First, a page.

• John the Baptist preaching to four figures, the last on the right in full military gear; followed by a fig tree.[25]
  • John baptising two neophytes, with two further figures to the right, who probably represent the two disciples John told to follow Jesus (John 1:35–37). As often in Early Medieval art, the attempt to convey the River Jordan stretching away in perspective has it rise up like a mound. A palm tree follows.[26]
  • The Baptism of Christ by John the Baptist, a commonly represented scene, again with the water piling up like a mound. Jesus is beardless and young, as is also typical. The angel to the right of Jesus has his hands veiled with a cloth, a mark of respect in Eastern liturgy, though it may also simply represent a cloth ready for Jesus to dry himself with. An olive tree follows.[27]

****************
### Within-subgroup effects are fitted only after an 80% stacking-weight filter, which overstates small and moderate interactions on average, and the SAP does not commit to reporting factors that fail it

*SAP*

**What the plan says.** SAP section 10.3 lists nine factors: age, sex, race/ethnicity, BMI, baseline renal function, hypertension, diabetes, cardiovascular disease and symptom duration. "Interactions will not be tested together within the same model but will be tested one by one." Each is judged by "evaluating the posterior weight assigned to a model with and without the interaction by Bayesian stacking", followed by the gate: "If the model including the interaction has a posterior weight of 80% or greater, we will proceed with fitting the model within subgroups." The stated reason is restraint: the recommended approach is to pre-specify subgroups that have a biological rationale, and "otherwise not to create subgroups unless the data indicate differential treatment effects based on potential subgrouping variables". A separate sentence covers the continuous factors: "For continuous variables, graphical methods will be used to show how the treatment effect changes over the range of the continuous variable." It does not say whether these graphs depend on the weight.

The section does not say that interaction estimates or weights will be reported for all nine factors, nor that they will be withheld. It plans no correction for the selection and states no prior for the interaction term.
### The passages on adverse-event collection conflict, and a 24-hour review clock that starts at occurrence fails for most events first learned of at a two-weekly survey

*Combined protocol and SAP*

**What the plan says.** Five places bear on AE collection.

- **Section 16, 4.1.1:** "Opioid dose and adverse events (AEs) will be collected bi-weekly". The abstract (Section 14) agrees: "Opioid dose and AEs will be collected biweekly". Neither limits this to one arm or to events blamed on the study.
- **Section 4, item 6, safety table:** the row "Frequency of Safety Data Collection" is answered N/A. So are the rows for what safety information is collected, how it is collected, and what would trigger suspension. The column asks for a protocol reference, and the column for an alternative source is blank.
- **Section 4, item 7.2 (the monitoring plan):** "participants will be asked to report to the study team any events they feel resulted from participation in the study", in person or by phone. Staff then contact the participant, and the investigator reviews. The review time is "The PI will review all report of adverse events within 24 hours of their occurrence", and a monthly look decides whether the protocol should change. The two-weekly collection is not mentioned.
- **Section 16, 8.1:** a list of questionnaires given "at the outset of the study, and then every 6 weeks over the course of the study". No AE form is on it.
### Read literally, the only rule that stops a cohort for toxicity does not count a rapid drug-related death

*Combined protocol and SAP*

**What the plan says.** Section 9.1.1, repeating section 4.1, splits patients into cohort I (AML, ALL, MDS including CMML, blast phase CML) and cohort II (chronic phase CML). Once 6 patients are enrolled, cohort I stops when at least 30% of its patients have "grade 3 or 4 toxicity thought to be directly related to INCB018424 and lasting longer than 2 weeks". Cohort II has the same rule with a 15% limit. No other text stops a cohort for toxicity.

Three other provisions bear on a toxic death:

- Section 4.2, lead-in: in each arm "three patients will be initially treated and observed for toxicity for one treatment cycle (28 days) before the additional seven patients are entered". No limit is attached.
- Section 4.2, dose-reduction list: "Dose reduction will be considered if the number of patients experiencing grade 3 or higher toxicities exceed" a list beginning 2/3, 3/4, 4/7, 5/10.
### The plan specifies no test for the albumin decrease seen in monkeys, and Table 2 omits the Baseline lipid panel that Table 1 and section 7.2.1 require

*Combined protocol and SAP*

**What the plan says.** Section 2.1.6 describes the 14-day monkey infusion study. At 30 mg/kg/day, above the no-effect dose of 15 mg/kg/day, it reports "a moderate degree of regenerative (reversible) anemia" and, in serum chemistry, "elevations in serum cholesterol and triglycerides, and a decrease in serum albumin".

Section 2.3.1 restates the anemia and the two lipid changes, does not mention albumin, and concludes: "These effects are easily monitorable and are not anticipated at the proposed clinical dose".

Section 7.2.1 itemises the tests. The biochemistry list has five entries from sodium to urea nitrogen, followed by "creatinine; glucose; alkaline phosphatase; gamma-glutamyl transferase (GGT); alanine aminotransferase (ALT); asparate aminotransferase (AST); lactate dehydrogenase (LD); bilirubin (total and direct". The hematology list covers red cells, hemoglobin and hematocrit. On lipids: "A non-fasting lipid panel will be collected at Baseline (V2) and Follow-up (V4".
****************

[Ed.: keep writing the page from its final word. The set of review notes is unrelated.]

• Saint Peter baptising Cornelius the Centurion, the first gentile to be baptised (Acts 10), with a sponsor or godfather. The Hand of God appears from above to signal approval.[28]
  • Saint John the Evangelist baptising the "philosopher Craton", also with a sponsor and Hand. A vine follows. The story of Craton comes from apocryphal writings such as the account of John's life by the Pseudo-Abdias.[29]
Baptismal font of Furnaux also inspired by Rupert de Deutz